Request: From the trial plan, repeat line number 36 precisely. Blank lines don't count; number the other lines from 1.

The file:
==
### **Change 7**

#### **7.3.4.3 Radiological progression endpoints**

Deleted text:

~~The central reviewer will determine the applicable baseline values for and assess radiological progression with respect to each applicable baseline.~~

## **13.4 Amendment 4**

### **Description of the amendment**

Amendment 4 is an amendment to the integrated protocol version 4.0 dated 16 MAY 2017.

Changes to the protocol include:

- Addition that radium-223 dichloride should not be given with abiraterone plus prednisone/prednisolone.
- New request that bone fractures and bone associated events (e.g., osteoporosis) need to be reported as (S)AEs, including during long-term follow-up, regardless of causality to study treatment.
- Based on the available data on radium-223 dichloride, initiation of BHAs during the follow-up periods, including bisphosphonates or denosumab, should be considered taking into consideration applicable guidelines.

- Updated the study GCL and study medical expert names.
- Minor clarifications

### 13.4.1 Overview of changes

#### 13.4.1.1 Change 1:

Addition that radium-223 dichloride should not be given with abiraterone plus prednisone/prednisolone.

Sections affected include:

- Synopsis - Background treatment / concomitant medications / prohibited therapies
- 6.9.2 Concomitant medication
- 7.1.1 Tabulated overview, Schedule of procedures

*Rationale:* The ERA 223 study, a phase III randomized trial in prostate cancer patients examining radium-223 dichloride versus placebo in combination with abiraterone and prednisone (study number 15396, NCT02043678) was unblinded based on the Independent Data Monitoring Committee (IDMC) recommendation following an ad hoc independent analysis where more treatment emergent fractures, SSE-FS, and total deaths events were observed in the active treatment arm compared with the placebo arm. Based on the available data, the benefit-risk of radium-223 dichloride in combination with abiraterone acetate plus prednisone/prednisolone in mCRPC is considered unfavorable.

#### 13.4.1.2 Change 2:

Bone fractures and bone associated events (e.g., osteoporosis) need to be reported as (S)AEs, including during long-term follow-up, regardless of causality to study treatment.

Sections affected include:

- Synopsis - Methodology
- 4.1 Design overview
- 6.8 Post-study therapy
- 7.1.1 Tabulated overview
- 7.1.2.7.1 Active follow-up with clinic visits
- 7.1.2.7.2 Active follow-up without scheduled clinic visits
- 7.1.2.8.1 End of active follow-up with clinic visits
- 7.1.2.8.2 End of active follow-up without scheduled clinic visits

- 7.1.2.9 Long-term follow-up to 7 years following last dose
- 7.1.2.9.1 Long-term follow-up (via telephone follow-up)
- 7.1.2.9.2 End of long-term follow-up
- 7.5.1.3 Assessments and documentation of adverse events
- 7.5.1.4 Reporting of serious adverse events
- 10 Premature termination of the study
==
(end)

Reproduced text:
- 7.5.1.3 Assessments and documentation of adverse events